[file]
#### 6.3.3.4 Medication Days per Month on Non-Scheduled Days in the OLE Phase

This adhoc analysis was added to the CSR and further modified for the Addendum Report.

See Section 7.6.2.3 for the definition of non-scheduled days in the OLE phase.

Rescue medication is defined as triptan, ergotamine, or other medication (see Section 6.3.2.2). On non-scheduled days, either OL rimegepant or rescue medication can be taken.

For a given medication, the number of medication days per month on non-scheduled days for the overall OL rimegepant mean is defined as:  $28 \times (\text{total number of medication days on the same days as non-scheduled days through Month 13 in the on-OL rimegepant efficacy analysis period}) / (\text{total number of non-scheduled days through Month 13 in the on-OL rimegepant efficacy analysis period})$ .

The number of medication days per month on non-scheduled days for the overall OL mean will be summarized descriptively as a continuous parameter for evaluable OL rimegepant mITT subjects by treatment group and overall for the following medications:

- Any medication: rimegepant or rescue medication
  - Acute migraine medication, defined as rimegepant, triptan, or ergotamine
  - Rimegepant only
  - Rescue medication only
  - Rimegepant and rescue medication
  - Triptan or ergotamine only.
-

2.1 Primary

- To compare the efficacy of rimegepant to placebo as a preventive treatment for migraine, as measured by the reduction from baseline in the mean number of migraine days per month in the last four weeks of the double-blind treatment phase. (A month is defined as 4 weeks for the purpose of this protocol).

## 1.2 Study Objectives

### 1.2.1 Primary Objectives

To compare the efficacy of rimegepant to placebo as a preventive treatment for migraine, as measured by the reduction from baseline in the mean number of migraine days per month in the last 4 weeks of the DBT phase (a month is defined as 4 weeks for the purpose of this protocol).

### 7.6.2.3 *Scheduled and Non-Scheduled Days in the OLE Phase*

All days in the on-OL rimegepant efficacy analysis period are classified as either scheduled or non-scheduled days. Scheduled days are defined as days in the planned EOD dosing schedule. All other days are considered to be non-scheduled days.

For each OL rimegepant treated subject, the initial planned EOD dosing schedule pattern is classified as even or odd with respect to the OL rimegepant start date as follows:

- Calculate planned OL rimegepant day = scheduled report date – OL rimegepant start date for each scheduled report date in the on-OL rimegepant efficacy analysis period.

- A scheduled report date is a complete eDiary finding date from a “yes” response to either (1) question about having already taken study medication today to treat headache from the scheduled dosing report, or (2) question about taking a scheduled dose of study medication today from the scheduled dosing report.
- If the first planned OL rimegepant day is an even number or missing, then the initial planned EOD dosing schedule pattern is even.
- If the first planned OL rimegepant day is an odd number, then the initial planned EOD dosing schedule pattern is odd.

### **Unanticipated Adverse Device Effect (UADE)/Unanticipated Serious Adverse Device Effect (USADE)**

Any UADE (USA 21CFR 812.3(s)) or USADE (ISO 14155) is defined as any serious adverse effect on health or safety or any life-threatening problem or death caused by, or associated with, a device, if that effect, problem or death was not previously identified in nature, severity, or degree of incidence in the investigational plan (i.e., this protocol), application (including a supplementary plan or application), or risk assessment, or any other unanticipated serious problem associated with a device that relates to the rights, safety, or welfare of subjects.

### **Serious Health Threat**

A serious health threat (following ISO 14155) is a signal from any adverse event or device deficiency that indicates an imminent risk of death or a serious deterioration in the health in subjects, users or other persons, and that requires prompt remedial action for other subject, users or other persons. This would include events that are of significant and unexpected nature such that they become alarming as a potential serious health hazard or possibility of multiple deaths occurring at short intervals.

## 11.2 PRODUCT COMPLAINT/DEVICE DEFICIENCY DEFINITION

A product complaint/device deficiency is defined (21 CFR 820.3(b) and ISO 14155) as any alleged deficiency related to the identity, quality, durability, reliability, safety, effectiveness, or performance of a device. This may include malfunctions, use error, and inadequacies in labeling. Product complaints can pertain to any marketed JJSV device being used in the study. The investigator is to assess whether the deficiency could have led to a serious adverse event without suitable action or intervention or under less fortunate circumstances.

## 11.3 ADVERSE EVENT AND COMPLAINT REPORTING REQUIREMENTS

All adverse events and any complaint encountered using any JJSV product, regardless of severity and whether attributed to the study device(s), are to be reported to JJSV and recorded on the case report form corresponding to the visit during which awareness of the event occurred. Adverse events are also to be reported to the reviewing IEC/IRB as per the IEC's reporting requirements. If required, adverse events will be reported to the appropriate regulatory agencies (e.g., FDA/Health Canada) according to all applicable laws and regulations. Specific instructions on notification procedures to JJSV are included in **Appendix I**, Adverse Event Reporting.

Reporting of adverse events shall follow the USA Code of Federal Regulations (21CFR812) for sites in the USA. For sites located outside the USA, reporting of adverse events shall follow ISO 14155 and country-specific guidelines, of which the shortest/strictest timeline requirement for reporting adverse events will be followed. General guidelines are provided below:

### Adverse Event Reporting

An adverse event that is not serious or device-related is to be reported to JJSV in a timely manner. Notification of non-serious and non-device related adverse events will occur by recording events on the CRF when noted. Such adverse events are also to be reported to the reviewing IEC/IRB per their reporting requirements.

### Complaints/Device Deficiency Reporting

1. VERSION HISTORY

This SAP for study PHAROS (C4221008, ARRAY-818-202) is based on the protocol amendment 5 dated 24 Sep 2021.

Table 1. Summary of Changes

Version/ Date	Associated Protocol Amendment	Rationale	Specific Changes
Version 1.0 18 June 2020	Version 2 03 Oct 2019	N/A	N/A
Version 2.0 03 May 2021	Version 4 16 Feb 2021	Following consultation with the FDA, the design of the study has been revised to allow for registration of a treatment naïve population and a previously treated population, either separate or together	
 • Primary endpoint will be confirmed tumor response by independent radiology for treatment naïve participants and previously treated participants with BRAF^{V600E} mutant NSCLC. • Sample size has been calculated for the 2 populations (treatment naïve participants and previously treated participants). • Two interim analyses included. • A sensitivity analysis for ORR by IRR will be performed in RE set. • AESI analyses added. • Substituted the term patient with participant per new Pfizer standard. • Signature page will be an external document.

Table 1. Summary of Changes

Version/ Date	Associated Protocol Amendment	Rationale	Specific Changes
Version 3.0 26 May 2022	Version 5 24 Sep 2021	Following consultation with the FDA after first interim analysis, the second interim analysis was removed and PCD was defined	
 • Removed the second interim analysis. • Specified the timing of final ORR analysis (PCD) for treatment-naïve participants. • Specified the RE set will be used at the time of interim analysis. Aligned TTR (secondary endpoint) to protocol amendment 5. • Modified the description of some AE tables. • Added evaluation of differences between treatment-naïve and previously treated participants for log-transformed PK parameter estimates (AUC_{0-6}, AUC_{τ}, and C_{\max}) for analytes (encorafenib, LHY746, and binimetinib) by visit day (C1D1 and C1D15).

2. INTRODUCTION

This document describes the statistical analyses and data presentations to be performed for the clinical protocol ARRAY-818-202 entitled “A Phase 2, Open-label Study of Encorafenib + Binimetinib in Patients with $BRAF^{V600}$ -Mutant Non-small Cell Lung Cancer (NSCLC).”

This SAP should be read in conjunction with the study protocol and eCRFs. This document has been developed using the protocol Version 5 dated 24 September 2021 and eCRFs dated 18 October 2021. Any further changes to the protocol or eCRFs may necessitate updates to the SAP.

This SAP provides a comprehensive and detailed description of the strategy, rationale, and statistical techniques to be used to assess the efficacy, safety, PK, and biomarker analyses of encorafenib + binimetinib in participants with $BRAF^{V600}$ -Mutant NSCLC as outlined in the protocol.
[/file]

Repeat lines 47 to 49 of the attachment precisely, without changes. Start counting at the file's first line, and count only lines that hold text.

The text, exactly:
Version 3.0 26 May 2022	Version 5 24 Sep 2021	Following consultation with the FDA after first interim analysis, the second interim analysis was removed and PCD was defined	
 • Removed the second interim analysis. • Specified the timing of final ORR analysis (PCD) for treatment-naïve participants. • Specified the RE set will be used at the time of interim analysis. Aligned TTR (secondary endpoint) to protocol amendment 5. • Modified the description of some AE tables. • Added evaluation of differences between treatment-naïve and previously treated participants for log-transformed PK parameter estimates (AUC_{0-6}, AUC_{τ}, and C_{\max}) for analytes (encorafenib, LHY746, and binimetinib) by visit day (C1D1 and C1D15).

2. INTRODUCTION